Why I Write About Pop Culture

The third season of the 1980s Transformers cartoon is all about leadership and maturity. With the death of team leader Optimus Prime (an almost messianic figure in Transformers), the mantle passes to my favorite Transformer: Hot Rod, a young and reckless thrill-seeker who suddenly finds himself responsible for a whole planet. As a rebel in his younger years, Hot Rod constantly wrestles with the tension of becoming the authority he previously resisted, and though he ultimately succeeds in his duties, leadership remains a constant struggle for him. Throughout the third season, Hot Rod quietly yearns to run away and resume his old carefree life, and his responsibilities (not to mention the still-looming presence of his predecessor) feed into deep insecurities which he only confronts with the help of trusted friends. His journey reminds me of biblical characters like Peter, Solomon, Joshua, and Timothy— young leaders who had the impossible task of following the people who set the standard. To this day, there are episodes I re-watch when I’m feeling overwhelmed by responsibility.
Oh, and the robots can turn into cars and planes and stuff.

When we wrestle with difficult ideas and concepts, a good story can give us a framework for discussing them. Ancient cultures understood this, and that’s where so many of the great myths originate. The story of Icarus, for example, isn’t just about making wings and flying too close to the sun; it’s about unchecked ambition and the importance of caution. In the Christian tradition, we use many of the stories from the Bible in a similar way. They carry a power beyond historical events; they give us a framework to talk about deeper cultural issues.

The story of Moses goes beyond Israel’s liberation;
it helps us talk about all liberation.
The story of Esther goes beyond one woman facing down authority;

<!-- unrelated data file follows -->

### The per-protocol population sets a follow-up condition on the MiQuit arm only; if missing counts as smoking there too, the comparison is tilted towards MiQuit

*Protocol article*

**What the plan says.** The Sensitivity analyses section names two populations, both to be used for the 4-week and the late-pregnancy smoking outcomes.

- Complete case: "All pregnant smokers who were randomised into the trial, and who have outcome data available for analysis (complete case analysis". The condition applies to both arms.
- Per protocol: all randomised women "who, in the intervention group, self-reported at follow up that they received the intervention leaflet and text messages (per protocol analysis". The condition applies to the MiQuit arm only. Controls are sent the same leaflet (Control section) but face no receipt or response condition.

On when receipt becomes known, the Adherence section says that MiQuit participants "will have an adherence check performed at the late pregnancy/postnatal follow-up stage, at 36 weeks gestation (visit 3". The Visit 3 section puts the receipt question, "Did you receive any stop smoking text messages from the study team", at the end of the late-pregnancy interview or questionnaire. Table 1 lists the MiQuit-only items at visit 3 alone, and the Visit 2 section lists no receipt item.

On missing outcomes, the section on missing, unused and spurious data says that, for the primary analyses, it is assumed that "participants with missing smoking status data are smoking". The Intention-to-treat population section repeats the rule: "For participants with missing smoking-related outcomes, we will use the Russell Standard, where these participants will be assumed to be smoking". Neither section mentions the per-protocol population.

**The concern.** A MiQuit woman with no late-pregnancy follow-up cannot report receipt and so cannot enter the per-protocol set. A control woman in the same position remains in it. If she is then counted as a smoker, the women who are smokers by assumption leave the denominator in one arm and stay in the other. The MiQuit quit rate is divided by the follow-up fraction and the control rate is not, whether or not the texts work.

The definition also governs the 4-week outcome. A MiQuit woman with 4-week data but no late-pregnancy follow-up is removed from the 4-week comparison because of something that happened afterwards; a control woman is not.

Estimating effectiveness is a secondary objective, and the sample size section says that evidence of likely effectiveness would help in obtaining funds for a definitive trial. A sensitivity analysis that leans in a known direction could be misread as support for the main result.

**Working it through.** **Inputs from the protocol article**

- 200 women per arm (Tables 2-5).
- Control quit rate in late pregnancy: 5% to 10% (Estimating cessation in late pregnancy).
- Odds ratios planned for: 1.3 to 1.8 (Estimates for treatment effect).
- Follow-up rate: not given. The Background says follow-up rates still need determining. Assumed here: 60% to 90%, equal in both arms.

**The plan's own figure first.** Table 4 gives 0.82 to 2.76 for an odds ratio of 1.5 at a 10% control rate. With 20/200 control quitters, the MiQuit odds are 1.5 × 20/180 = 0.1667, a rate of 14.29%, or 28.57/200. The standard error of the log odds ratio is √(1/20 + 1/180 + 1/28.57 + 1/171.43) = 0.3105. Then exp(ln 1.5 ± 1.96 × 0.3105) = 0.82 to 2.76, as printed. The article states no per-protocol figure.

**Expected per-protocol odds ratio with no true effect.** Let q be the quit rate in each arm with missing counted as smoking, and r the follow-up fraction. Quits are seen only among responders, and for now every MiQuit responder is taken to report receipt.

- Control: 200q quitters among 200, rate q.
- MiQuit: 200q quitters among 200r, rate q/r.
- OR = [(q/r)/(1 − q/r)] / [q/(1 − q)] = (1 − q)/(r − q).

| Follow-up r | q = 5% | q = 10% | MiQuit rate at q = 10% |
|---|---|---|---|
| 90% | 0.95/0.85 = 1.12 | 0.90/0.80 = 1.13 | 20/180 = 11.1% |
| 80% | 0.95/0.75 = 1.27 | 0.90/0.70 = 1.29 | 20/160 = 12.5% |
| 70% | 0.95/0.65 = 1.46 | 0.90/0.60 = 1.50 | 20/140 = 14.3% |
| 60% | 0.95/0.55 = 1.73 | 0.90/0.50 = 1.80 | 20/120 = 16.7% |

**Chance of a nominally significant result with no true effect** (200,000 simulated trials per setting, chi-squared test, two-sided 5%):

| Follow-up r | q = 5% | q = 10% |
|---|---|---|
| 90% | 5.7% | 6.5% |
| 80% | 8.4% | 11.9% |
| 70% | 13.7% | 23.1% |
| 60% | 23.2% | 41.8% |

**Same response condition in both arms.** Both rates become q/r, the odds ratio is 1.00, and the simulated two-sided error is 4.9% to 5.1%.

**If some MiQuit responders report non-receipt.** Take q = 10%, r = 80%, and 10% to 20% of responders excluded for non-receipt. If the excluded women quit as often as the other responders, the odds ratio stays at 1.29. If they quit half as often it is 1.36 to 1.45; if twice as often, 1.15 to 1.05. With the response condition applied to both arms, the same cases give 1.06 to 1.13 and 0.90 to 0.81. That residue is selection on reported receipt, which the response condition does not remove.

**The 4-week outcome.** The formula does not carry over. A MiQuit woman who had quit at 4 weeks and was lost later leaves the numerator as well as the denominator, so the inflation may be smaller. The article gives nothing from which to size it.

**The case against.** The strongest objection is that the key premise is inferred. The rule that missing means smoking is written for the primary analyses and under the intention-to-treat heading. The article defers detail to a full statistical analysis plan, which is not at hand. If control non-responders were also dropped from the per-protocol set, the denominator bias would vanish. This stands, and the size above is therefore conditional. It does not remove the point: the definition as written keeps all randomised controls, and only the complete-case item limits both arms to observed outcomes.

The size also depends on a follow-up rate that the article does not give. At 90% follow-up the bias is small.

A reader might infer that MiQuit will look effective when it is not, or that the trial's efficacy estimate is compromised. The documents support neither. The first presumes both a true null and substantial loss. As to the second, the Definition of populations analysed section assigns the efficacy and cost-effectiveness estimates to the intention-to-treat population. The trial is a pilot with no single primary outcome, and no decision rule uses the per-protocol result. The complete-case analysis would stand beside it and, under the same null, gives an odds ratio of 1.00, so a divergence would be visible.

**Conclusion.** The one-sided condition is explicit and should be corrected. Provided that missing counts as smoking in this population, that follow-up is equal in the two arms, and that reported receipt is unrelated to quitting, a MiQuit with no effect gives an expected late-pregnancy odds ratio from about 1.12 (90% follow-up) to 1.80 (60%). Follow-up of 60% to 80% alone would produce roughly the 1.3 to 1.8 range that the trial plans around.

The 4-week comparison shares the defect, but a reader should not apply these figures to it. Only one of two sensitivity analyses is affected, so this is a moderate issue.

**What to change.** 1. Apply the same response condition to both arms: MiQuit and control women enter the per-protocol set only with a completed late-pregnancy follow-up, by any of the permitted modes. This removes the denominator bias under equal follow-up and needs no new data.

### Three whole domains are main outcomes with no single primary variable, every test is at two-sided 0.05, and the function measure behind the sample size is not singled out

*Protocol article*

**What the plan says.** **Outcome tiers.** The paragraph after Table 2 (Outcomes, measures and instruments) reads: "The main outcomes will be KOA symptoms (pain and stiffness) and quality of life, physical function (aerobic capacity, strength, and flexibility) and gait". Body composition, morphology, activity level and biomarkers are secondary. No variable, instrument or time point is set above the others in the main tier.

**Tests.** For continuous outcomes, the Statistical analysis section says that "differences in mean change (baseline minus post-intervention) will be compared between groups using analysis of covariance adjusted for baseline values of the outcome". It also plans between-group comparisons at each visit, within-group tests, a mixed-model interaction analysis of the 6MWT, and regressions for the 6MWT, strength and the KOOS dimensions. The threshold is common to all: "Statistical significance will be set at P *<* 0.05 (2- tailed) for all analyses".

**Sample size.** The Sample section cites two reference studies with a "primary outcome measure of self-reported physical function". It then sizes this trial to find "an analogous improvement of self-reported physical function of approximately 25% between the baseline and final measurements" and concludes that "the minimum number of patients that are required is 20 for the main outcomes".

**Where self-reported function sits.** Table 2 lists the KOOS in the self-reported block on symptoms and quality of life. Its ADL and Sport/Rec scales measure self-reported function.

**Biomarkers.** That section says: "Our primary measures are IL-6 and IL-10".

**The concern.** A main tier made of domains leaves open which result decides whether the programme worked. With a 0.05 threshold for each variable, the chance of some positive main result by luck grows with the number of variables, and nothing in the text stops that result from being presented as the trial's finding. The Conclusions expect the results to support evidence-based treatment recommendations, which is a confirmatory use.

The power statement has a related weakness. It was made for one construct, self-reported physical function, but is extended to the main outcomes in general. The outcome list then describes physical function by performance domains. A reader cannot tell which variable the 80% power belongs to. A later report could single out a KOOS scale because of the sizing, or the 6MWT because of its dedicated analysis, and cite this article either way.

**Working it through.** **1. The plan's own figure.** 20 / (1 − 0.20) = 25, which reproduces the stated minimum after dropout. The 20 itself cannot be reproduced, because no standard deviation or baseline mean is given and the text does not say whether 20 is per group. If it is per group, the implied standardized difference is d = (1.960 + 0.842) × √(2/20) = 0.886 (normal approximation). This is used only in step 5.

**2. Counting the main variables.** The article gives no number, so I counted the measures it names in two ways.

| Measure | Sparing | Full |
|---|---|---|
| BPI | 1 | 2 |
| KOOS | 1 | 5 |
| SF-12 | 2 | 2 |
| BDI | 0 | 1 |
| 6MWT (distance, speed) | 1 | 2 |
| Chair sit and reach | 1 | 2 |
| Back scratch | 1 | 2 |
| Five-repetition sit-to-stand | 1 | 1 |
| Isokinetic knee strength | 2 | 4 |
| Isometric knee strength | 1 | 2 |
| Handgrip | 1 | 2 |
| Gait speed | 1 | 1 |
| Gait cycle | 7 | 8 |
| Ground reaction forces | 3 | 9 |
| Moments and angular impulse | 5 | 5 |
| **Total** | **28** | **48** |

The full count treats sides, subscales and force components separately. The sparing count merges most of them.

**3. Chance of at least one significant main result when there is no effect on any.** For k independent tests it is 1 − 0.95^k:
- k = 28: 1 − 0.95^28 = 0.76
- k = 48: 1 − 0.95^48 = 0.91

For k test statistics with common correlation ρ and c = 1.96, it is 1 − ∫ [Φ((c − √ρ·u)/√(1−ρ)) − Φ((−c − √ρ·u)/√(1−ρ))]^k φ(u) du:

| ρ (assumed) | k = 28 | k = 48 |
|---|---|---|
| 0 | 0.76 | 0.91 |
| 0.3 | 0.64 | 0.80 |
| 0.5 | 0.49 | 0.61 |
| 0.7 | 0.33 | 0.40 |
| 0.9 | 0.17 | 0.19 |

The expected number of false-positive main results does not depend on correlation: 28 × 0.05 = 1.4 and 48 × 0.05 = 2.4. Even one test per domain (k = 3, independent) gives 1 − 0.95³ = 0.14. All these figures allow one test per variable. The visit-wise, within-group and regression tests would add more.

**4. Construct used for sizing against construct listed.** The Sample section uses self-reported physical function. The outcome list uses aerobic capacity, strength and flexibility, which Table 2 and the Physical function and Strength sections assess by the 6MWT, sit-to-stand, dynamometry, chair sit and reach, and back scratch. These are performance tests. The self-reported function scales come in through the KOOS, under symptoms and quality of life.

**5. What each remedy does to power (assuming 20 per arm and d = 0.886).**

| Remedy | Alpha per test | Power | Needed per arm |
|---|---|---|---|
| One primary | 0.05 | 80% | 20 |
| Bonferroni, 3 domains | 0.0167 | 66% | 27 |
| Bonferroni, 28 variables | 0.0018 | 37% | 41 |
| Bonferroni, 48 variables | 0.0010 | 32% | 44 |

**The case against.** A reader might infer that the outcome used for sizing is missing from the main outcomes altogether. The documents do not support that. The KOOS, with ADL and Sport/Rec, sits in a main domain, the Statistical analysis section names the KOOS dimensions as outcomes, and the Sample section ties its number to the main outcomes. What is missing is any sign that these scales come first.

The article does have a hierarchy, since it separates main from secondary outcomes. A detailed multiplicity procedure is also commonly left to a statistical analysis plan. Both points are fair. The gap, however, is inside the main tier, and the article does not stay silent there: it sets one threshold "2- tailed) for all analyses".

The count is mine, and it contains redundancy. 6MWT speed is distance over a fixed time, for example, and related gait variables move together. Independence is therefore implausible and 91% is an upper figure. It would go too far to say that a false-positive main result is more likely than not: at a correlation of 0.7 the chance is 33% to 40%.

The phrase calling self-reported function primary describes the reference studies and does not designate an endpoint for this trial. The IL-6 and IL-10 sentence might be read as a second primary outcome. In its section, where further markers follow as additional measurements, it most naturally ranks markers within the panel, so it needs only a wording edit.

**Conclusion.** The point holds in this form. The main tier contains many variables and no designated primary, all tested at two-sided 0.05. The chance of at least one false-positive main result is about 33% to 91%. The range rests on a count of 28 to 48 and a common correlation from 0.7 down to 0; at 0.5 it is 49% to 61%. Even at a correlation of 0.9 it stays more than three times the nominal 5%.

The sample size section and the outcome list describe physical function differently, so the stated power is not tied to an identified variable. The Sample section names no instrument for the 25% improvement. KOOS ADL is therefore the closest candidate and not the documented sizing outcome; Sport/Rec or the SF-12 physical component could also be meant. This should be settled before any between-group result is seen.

it helps us talk about all struggles with authority.
The story of David goes beyond one man’s family strife;
it helps us talk about all family strife.
These foundational stories not only teach us about historical figures;
they teach us about God and ourselves and where it all fits in the bigger story.
But not everyone has a thorough knowledge of the Bible in this way. For many, this book is brand new, and it’s massive, and it feels inaccessible, so we have to talk about other foundational stories.

Not everyone knows who Barnabas is,
but quite a few know who Batman is.
Not everyone knows the psalms of King David,
but quite a few know the songs of David Bowie.
Not everyone has read Habakkuk,
but quite a few have read Harry Potter.

Our popular culture shapes who we are and how we view the world, and it’s a great point of connection. We can use these shared stories to talk about deeper issues, and through such conversations, we learn about ourselves, each other, and God.

…and also about robots that turn into cars.

This post was inspired by David Dark’s Life’s Too Short to Pretend You’re Not Religious, which suggests everyone —overtly religious or not— has caches of stories, experiences, and works of art that shape their worldviews. We each have a personal mythology to help us understand the world.

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